By Daryl Williams, Tulalip Tribes Natural Resources
Tulalip was invited by the Communities of Color for Climate Justice Organization to meet with Governor Jay Inslee on April 10th to discuss climate change issues affecting air quality, clean energy and transportation.
The Governor talked about his Cap & Trade bill which would limit the amount of carbon air emissions that could be released into the atmosphere within this state. The bill has broad popular support, but the Governor is struggling to get it through the legislature.
He has introduced legislation to help encourage development of clean energy projects that would allow the State to shut down the last remaining coal energy facility within the State of Washington.
He has introduced bills to encourage the use of electric vehicles to help reduce automotive emissions and to set a low carbon fuel standard.
He admits that all of the bills need work to address the issues in a way that they can be agreed to by the state legislature and meet the needs of the people in the State of Washington.
People of color are hit harder than the rest of the population from the impacts of climate change, especially air quality. We have areas in the state with a high prevalence of asthma to air quality issues related to carbon emissions. The Governor used an area along the Duwamish River as an example.
Some of the people in the room were asking for a new State Environmental Justice Advisory Board to be created like several other states have done. The advisory board could review issues concerning air quality, transportation and other environmental issues and their effects on economically disadvantaged communities. The Governor did not seem to be very open to the idea due to the State trying to reduce the number of advisory boards and commissions the state has, but thought that the duties may be wrapped into an existing advisory board.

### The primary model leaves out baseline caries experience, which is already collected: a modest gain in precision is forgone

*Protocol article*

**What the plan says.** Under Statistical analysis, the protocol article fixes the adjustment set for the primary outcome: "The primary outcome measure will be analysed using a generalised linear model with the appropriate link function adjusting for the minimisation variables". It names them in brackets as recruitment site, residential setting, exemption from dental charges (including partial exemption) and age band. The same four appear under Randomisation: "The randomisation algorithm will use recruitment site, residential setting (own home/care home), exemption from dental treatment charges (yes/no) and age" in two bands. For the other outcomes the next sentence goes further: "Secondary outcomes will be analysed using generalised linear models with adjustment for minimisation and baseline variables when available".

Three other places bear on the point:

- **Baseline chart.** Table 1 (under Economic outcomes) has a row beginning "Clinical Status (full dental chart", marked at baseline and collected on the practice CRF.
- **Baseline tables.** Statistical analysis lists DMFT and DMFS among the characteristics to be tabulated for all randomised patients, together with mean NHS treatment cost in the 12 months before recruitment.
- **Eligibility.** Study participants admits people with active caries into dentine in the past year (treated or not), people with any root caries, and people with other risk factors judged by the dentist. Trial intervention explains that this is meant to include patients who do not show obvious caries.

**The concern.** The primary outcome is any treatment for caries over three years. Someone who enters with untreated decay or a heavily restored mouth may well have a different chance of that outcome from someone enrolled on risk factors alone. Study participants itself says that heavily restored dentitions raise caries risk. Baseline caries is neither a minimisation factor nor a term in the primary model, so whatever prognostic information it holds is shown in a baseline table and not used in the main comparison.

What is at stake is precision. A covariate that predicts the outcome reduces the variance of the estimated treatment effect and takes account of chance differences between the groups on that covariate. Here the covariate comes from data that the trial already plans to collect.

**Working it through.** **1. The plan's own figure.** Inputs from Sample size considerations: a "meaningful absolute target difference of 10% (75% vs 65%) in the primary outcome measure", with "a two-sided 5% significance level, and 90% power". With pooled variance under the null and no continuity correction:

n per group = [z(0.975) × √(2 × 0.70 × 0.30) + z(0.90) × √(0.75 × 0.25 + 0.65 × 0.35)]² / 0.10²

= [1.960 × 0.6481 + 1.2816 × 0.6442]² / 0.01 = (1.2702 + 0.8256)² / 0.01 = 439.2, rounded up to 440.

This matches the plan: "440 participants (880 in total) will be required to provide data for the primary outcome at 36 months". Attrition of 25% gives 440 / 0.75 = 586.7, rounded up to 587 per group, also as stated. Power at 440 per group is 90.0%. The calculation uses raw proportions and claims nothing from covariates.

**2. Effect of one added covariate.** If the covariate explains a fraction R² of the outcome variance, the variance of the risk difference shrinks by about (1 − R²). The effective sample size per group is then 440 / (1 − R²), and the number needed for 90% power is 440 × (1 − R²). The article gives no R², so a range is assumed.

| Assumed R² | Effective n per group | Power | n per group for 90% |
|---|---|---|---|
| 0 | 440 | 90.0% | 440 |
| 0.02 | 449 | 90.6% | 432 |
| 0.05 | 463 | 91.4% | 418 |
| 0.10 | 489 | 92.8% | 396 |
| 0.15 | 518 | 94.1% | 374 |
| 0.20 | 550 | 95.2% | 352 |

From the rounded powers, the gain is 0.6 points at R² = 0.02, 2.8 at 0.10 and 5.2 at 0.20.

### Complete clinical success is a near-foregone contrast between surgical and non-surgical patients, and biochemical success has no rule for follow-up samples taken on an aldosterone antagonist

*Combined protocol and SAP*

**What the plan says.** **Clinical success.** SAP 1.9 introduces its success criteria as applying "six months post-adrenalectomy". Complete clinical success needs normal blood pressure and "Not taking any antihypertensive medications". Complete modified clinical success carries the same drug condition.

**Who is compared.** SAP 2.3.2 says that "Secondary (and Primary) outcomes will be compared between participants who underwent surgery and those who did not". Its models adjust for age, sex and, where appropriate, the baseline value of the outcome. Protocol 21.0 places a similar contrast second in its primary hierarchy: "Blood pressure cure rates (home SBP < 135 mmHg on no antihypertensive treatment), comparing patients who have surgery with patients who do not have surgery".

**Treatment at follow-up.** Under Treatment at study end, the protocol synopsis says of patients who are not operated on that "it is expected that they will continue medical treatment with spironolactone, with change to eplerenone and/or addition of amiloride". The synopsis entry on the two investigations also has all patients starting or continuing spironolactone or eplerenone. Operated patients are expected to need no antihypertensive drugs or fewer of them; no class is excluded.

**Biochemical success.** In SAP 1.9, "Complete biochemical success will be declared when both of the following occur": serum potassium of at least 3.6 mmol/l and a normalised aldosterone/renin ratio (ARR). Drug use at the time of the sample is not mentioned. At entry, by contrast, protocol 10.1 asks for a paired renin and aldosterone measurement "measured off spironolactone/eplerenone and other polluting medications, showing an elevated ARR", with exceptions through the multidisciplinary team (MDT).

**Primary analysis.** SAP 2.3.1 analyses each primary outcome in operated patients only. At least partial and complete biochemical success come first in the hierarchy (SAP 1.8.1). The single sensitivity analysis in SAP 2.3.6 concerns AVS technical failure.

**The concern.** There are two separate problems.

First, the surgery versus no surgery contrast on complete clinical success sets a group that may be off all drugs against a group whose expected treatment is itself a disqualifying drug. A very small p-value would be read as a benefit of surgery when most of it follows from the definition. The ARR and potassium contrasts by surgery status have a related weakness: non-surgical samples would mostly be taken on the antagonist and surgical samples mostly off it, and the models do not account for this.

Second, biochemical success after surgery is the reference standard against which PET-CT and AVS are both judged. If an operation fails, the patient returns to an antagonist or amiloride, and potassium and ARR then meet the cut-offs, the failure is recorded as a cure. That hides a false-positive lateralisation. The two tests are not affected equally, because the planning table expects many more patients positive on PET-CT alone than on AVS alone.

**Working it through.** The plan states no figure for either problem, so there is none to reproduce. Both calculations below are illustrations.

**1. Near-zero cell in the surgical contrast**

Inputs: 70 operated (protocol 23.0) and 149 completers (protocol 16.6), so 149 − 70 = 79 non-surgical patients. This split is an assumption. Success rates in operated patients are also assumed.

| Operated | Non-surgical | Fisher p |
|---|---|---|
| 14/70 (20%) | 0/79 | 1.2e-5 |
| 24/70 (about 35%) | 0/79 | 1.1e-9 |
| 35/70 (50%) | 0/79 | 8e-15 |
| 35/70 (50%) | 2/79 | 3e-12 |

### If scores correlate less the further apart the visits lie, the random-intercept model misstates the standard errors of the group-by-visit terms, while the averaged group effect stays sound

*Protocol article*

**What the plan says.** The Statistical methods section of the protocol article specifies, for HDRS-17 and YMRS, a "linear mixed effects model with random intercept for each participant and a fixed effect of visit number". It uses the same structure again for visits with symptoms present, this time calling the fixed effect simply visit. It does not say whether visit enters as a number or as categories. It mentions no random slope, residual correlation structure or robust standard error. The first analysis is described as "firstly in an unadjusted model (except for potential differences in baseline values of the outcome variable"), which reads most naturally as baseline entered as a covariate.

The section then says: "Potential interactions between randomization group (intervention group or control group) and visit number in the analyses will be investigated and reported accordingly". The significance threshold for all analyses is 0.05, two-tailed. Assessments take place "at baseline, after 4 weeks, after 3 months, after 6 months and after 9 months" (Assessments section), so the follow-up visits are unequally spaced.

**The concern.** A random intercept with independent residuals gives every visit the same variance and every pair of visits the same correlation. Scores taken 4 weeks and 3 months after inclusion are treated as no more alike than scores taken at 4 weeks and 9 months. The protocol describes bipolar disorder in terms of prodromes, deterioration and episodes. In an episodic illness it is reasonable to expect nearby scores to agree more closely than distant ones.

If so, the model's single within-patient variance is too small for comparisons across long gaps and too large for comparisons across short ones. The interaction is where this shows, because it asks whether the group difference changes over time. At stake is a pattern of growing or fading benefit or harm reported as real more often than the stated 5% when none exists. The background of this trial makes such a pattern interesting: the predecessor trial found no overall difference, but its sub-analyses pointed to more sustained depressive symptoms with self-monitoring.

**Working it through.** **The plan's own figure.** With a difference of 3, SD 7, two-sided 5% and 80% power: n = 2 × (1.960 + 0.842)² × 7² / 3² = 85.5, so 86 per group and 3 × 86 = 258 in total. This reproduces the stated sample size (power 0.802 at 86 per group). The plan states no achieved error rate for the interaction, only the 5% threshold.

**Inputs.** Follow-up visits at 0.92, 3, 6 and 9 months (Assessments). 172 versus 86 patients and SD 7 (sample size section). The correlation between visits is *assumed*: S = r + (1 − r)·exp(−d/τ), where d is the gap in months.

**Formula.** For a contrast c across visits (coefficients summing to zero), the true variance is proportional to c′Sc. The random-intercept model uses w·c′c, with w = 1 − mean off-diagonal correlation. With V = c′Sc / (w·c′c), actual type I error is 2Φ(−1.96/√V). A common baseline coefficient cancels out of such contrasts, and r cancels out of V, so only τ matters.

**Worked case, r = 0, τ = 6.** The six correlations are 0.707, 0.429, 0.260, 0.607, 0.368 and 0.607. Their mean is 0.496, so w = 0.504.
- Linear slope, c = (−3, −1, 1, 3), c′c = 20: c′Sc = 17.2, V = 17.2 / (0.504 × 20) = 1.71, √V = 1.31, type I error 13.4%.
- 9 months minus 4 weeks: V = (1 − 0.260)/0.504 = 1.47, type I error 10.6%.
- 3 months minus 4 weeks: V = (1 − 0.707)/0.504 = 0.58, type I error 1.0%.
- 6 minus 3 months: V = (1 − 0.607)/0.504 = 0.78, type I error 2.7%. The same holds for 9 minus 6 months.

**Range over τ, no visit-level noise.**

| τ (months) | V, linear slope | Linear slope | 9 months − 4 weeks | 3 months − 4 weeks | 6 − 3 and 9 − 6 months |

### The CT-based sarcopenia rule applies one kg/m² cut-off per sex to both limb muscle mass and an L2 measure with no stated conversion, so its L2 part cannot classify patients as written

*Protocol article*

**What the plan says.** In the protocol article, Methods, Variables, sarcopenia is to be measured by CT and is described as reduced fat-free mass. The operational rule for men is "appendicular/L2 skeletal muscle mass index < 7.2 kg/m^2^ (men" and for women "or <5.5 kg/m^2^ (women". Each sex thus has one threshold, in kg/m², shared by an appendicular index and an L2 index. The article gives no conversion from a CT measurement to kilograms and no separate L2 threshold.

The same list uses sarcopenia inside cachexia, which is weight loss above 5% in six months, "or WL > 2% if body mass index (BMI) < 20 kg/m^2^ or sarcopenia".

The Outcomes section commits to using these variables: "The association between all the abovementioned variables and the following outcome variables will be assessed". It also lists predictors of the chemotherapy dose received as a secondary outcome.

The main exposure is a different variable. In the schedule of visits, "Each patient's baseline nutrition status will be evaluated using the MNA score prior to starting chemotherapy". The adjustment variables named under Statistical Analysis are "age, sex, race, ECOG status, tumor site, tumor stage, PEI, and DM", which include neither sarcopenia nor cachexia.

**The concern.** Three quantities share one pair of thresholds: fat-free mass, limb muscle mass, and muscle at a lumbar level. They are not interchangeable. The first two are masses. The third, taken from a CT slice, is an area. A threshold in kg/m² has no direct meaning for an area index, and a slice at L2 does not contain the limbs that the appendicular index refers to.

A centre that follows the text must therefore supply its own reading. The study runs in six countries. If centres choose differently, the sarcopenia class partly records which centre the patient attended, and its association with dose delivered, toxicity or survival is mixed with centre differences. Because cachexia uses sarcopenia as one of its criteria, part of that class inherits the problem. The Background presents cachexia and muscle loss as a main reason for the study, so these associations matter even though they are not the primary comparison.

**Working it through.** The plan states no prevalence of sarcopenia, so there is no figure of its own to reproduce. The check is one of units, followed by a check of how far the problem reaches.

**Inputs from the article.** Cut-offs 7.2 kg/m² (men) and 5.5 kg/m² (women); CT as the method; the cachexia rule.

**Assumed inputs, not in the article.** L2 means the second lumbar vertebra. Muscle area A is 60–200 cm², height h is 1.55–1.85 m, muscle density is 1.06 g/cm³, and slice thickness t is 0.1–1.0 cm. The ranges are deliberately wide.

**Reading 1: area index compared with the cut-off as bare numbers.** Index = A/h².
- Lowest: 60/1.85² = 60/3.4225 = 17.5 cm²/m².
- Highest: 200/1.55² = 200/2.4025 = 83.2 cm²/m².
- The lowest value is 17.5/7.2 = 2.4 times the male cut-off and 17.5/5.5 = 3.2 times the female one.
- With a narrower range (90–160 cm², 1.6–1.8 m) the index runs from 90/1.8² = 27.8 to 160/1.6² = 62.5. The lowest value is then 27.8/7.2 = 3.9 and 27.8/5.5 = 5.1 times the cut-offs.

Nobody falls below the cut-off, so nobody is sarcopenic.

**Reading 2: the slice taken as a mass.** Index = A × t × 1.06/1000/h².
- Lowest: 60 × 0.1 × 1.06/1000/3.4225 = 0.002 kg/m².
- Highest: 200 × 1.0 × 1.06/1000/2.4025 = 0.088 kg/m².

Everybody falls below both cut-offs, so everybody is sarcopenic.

Some of the other people in the room would also like to make voter registration easier. One state automatically registers people to vote when they obtain their drivers licenses.
Even though the meeting was on climate change issues, we also talked for a few minutes about the states proposed new water quality standards based on higher fish consumption rates, but increasing the cancer risk rate at the same time. The Governor thinks that increasing the cancer risk rate can be mitigated by his bill for reducing the amount of toxics released in to the environment. The water quality standards do not include many toxins that are released through various industrial processes and used in manufacturing. The governors bill would have helped to reduce the usage or eliminate their uses altogether. But there are hundreds of such chemicals in existence today with more developed every year and the bill would have only address a few each year. The bill failed to pass the legislature this session.